From APRA’s new residential mortgage lending reporting requirements for authorised deposit-taking institutions today: ARF 320.8 was introduced in 2008 and has not been updated since then. There is now a significant gap in APRA’s ability to monitor the credit risk and lending practices of ADIs. Only 31 of the 109 locally incorporated ADIs are required to submit ARF 320.8. Many

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Adelaide Bank tightens on failing regions

From the AFR: Bendigo and Adelaide Bank, the nation’s fifth largest retail lender, is the latest major lender to crack down on property buyers with tougher valuation policies, bigger deposits and creating “high risk” locations. The overhaul follows the bank reviewing more than 1400 postcodes around the nation to cap its exposure to market hotspots, particularly in Melbourne,

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Another CPI preview

From Westpac this time: • Westpac’s forecast for the headline CPI is 0.9%qtr which lifts the annual pace to 1.5%yr from 1.0%yr. • September is traditionally a stronger quarter (mostly due to the annual price resetting for administrated prices) with the ABS seasonal factor worth 0.3ppts. This results in the seasonally adjusted CPI rising a

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Bill Evans on RBA minutes

From Westpac: The minutes of the monetary policy meeting of the Reserve Bank Board for October, which mark the first meeting of the new Governor Lowe, provide significant insight into the Board’s current deliberations. The minutes are quite honest that there is a high degree of uncertainty in a number of areas. In particular the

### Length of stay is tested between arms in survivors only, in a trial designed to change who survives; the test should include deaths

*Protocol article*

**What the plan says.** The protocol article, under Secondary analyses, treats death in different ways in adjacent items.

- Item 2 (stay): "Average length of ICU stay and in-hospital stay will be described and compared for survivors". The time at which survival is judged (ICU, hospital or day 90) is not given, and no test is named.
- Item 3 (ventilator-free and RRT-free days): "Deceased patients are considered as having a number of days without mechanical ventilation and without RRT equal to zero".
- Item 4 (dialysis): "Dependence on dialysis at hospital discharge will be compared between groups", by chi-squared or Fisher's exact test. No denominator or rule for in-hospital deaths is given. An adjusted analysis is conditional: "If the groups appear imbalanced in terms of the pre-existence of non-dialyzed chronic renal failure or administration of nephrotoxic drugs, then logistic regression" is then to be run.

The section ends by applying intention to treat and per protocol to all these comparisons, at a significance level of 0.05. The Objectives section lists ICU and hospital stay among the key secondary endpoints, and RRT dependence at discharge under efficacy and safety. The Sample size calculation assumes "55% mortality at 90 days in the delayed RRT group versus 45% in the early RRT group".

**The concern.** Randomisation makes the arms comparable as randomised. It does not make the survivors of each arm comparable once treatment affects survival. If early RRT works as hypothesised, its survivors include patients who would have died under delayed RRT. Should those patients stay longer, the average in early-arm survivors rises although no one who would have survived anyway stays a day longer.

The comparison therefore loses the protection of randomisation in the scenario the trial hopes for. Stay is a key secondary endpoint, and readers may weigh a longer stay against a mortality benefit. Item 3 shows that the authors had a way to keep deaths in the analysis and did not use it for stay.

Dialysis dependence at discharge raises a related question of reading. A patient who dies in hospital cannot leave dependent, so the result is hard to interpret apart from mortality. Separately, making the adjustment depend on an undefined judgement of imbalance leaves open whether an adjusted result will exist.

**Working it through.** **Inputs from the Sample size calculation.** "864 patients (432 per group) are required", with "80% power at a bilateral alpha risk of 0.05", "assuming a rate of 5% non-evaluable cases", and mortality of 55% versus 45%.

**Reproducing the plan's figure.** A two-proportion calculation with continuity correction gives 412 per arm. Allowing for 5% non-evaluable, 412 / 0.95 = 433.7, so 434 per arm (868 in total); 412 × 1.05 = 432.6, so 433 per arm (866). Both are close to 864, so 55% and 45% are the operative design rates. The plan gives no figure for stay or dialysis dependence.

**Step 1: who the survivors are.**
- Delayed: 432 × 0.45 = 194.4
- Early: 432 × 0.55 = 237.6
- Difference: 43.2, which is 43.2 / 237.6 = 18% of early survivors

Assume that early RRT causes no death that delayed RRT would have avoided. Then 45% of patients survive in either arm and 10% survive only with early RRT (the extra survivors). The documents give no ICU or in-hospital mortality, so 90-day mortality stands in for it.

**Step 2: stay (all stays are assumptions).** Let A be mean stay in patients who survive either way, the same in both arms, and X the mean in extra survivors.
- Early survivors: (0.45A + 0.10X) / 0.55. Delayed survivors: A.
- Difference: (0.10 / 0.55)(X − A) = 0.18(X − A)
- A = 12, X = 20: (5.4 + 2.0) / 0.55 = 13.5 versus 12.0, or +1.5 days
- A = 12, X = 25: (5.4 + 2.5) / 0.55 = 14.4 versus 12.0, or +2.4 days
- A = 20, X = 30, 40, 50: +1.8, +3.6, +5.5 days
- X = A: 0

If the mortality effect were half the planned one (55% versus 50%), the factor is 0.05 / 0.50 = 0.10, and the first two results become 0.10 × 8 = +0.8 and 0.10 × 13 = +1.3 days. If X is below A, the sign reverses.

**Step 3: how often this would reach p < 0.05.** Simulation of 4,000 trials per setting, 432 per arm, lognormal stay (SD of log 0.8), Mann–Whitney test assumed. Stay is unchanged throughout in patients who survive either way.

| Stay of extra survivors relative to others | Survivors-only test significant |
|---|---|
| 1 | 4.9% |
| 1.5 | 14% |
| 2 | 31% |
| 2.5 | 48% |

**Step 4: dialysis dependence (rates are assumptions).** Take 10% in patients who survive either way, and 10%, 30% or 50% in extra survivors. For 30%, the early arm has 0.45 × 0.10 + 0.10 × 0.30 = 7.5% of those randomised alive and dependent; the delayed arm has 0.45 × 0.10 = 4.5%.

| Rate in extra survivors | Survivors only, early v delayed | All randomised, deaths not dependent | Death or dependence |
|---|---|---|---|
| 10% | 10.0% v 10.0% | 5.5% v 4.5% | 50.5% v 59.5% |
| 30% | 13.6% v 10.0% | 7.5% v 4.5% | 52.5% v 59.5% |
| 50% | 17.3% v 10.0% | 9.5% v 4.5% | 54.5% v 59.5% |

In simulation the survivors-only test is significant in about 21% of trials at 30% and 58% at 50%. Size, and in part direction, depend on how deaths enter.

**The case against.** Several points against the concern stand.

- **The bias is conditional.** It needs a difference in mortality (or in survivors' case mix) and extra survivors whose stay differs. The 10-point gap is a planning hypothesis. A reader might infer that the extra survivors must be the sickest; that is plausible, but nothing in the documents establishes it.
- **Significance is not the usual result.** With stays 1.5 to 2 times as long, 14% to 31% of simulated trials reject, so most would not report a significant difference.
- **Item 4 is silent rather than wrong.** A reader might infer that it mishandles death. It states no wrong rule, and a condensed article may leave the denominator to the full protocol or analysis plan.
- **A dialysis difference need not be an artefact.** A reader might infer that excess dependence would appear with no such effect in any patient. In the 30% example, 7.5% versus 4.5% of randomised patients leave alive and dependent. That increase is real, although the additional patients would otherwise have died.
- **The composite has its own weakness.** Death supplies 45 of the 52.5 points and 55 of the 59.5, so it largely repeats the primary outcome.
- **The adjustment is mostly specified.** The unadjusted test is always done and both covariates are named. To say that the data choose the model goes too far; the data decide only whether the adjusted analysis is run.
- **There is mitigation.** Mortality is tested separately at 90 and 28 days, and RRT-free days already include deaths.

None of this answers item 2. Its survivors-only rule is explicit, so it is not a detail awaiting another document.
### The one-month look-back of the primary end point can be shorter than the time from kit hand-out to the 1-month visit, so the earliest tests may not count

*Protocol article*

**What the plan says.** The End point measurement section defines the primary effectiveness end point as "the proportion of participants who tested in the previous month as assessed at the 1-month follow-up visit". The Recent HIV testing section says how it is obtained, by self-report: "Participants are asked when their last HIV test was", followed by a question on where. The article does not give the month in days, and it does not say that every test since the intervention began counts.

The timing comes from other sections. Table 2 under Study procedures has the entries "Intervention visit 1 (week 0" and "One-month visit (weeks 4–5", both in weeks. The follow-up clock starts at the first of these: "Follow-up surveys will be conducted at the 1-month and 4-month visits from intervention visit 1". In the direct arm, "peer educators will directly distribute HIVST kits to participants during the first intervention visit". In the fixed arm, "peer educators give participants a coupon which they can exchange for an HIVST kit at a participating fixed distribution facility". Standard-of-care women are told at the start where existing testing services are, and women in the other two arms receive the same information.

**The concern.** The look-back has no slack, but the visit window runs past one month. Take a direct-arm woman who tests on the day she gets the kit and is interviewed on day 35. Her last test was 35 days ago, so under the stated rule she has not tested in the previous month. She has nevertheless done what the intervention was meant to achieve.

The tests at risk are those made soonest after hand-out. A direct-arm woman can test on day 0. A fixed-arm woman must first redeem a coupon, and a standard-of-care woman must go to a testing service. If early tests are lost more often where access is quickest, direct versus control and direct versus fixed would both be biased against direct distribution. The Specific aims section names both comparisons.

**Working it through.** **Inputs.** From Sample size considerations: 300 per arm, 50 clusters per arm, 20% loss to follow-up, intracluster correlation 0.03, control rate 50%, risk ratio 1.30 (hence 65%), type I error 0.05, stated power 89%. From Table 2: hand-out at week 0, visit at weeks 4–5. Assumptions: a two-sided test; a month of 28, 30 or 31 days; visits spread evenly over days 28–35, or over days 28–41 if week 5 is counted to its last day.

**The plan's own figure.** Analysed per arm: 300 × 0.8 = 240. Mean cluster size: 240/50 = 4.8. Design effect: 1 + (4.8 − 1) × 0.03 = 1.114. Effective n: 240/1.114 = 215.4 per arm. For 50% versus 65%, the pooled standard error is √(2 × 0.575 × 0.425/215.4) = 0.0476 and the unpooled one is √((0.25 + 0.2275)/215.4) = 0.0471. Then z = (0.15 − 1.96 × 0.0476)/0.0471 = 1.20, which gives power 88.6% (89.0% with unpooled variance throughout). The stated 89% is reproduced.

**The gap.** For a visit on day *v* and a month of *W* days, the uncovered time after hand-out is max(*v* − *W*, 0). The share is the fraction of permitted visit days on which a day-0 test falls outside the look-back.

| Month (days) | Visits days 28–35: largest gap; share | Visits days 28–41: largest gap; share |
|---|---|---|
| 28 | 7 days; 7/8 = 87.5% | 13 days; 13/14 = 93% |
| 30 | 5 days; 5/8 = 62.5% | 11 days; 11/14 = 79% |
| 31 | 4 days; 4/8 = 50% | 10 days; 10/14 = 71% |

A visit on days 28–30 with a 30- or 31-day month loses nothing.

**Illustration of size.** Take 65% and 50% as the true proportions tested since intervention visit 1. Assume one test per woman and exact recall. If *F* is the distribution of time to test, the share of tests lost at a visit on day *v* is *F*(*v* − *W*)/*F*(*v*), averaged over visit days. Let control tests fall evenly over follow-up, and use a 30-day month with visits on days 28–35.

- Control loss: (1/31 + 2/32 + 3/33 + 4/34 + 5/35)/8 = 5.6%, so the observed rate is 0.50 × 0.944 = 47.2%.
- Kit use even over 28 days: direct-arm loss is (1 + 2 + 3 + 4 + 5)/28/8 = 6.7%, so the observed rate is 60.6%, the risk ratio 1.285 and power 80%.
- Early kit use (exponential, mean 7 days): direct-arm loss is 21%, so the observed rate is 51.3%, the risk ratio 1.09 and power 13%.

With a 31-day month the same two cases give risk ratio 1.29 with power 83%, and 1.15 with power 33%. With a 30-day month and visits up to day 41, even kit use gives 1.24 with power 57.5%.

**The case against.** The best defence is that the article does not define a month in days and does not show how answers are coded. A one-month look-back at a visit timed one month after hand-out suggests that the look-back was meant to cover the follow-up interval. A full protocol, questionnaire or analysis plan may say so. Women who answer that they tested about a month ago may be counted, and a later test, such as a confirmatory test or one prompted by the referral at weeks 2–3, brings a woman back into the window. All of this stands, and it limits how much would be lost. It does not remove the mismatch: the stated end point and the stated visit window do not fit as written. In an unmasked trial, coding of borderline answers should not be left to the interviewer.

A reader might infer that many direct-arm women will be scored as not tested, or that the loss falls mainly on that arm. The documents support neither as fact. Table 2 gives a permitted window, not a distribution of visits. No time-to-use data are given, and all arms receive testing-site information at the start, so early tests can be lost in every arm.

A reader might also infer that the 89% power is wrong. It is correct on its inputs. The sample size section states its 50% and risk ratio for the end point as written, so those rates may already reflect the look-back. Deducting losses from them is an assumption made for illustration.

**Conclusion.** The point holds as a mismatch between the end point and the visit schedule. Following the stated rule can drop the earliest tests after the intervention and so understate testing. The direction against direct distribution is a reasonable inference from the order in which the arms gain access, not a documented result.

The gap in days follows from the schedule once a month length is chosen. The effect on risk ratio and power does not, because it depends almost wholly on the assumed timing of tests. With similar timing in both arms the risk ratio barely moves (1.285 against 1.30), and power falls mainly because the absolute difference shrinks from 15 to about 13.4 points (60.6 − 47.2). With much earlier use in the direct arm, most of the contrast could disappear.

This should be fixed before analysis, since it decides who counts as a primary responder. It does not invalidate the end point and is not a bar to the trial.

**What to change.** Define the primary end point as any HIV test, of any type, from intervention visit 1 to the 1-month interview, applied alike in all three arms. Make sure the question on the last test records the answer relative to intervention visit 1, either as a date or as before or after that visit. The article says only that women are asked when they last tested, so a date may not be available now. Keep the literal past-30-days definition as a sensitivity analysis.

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Deep T. would like you to meet STUART

Many things that occur in society defy rational or logical explanation. Society does not behave like the universe where science continues to unravel the workings through theory, experiment and testing. The universe is rationally predictable through the laws of science. Society or people are not, as collectives of humans influence their own outcome and that

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Equities and bonds beware Yellen’s “high-pressure economy”

From Janet Yellen Friday night: Extreme economic events have often challenged existing views of how the economy works and exposed shortcomings in the collective knowledge of economists. To give two well-known examples, both the Great Depression and the stagflation of the 1970s motivated new ways of thinking about economic phenomena. More recently, the financial crisis

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Why interest rates are going towards zero

Cross-posted from The Conversation: Australian Treasurer Scott Morrison recently suggested the Reserve Bank of Australia (RBA) avoid cutting interest rates below the current 1.5%. The Turnbull government’s “fiscal consolidation”, he said, was more important for stimulating the economy. This is big talk, and to be anything close to credible it needs to be backed up